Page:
Teens with an autism spectrum disorder (ASD) may be more likely to be obese and stay obese throughout their teen years compared to other teenagers; a new study suggests. Lead researcher noted that childhood obesity could have long-term health consequences for those with ASDs. They said more study is needed to understand age-related changes that could help prevent and treat obesity among teens with the disorder. Children with developmental disabilities face unique challenges and are not always served by health interventions aimed at those without disorders such as ASD, said lead researcher. The complexity of their medical needs is both why particular attention should be paid to their circumstances and why it is difficult to do so. The study included almost 44,000 people between the ages of 10 and 17. The children and teens had participated in the 2011-2012 National Survey of Children's Health. That survey included information about weight, height, gender, race, socioeconomic status and whether or not someone had an ASD. Obesity was more common among the children and teens with an autism spectrum disorder. The researchers found 23 percent of those with the disorder were obese, compared to 14 percent of those who didn't have ASD. The rate of obesity among young people who didn't have autism spectrum disorder fell by 50 percent between the ages of 10 and 17. But, obesity rates among those with an ASD didn't change during these years, the study showed. Obesity was also more common among boys with ASD than girls, lead researcher added. The prevalence of obesity in the ASD group was high and remained so, while the prevalence in children without ASD declined over adolescence. Young people with autism spectrum disorder tend to have rigid behaviors, relying on routine and lack of change. They may also have sensory sensitivity. Use of food to ease these behaviors or reduce stress during certain situations could play a role in high rates of obesity among these children. Young people with ASD may also be less active, increasing their risk for weight gain, lead researcher added.

SOURCE: HealthDay News, October 2016

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Statin Alert !

                                                           Statins Often Interact With Other Heart Drugs

Cholesterol-lowering statins can interact with other drugs prescribed for heart disease. But there are ways to navigate the problem, according to new recommendations from the American Heart Association. The drugs are prescribed to people who either have atherosclerosis or are at risk of it, which means many statin users also take other cardiovascular drugs. The benefits of those drug combinations will generally outweigh the risks. But doctors and patients should be aware of how the drugs can interact. A whole range of heart medications can interact with statins, according to the heart association. The list includes: cholesterol drugs called fibrates, particularly gemfibrozil, blood pressure medications called calcium channel blockers, which include amlodipine, verapamil and diltiazem. Clot preventing drugs such as warfarin and ticagrelor. Drugs used to treat heart-rhythm problems, such as amiodarone, dronedarone and digoxin. Heart failure medications like ivabradine and sacubitril/valsartan. The most common issue is that the other drugs boost statin levels in the blood. That, in turn, raises the risk of muscle-related side effects. Statins can injure muscle tissue, most often causing muscle weakness or pain. Rarely, people develop a more severe problem called rhabdomyolosis, where the muscle fibers break down and may damage the kidneys. There are a couple of other potential consequences of statin interactions. Statins may, for example, raise blood levels of the clot-preventing drug warfarin, which could increase the risk of internal bleeding. Many of the interactions between statins and other heart drugs are "minor," and simply limiting the statin dose is often enough, lead researcher added. But there are some drug combinations that should be avoided. Lovastatin, simvastatin and pravastatin should not be used with the fibrate cholesterol drug gemfibrozil, for example, because of the risk of muscle injury. Lead researcher suggested that people talk to their doctor any time they develop symptoms, like muscle weakness or pain, that could be related to their statin or other medications.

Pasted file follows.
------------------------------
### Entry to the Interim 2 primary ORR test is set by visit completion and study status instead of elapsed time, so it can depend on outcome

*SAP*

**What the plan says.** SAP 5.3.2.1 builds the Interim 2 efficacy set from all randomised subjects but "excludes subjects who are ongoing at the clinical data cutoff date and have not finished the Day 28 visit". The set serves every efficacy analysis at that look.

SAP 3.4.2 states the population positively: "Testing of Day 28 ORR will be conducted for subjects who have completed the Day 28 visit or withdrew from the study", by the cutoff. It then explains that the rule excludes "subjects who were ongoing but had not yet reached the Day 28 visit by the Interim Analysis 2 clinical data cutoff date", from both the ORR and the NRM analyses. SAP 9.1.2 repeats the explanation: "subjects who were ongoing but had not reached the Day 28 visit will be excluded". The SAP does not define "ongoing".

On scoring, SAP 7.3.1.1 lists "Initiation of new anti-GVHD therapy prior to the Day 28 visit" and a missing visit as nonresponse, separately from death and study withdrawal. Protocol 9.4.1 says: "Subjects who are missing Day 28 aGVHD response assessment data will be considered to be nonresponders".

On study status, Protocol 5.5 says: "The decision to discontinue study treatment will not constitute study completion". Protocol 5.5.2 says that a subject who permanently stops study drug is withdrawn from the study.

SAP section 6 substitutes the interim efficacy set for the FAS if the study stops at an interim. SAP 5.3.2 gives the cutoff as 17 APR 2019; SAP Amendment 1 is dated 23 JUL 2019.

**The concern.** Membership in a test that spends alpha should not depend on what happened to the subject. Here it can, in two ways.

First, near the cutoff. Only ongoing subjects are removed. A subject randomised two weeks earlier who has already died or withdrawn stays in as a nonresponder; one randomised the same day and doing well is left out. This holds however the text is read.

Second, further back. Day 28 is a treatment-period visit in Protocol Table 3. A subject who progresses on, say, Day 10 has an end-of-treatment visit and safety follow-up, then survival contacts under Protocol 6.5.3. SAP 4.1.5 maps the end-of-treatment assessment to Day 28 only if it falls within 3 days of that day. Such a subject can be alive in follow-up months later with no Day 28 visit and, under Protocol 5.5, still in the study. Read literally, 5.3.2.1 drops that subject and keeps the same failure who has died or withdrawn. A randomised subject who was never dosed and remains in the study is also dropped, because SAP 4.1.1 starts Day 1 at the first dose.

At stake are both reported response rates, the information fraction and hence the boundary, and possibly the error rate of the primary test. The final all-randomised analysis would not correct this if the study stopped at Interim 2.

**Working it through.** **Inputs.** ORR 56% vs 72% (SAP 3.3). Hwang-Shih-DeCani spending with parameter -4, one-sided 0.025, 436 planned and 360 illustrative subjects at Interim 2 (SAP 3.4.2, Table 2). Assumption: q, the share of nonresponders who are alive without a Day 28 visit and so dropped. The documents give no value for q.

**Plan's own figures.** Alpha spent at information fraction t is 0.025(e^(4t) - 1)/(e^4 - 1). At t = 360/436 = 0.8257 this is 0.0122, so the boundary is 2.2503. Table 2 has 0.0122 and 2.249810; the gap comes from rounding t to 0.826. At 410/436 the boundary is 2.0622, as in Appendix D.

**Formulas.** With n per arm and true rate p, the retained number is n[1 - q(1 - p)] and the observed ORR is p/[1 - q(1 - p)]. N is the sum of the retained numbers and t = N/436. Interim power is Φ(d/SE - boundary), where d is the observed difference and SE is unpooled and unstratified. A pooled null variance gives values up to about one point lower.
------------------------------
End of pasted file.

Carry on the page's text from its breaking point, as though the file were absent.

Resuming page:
SOURCE: HealthDay News , October 2016

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Zika Damage !

Zika Virus Can Damage Fetal Brain Late in Pregnancy: Study

The Zika virus may harm a baby's brain even if the mother is infected just before giving birth, a new study suggests. It had been believed that Zika infection posed a threat to a baby's brain only if the mother was infected during the first trimester. Since the Zika outbreak began in Brazil in April 2015, thousands of babies have been born with the devastating birth defect known as microcephaly, in which the head and brain are abnormally small. The new study included 55 Brazilian women infected by Zika during pregnancy and their infants. Medical imaging revealed that four infants whose mothers were infected with Zika between two weeks and one week before birth had central nervous system lesions characteristic of viral infections. Previous research has not associated these lesions with severe complications, but how they will affect brain development is unknown, the researchers added. Lead researcher wants to keep monitoring the development of these babies for several years in order to detect any problems. This discovery reveals another spectrum of the disease, making it even more complex, in addition to the dramatic cases of microcephaly; there are less severe manifestations that need to be properly understood. Another study led by same researchers found that Zika infection can be spread through organ transplants. They identified two kidney transplant patients and two liver transplant patients who were infected with Zika that was present in their new organs. All four patients had to be hospitalized but survived but alarming is these transplant recipients didn't have the typical symptoms of Zika, researcher added.

SOURCE: HealthDay News, October 2016

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New Products of SQUARE Pharmaceuticals Ltd.

  Product Virux IV Injection
  Generic Name Acyclovir
  Strength 250 mg
  Dosage form IV Injection
  Therapeutic Category Antiviral
  Product FlonasinTM Nasal Spray  
Generic Name

Azelastine Hydrochloride and Fluticasone Propionate


137 mcg+50 mcg

Dosage form Nasal Spray
Therapeutic Category Topical Nasal Preparations
  Product Pylotrip - R Kit
  Generic Name Rabeprazole, Amoxicillin & Clarithromycin
Strength 20 mg+1gm+500mg
  Dosage form Tablet & Capsule
  Therapeutic Category Anti H. Pylori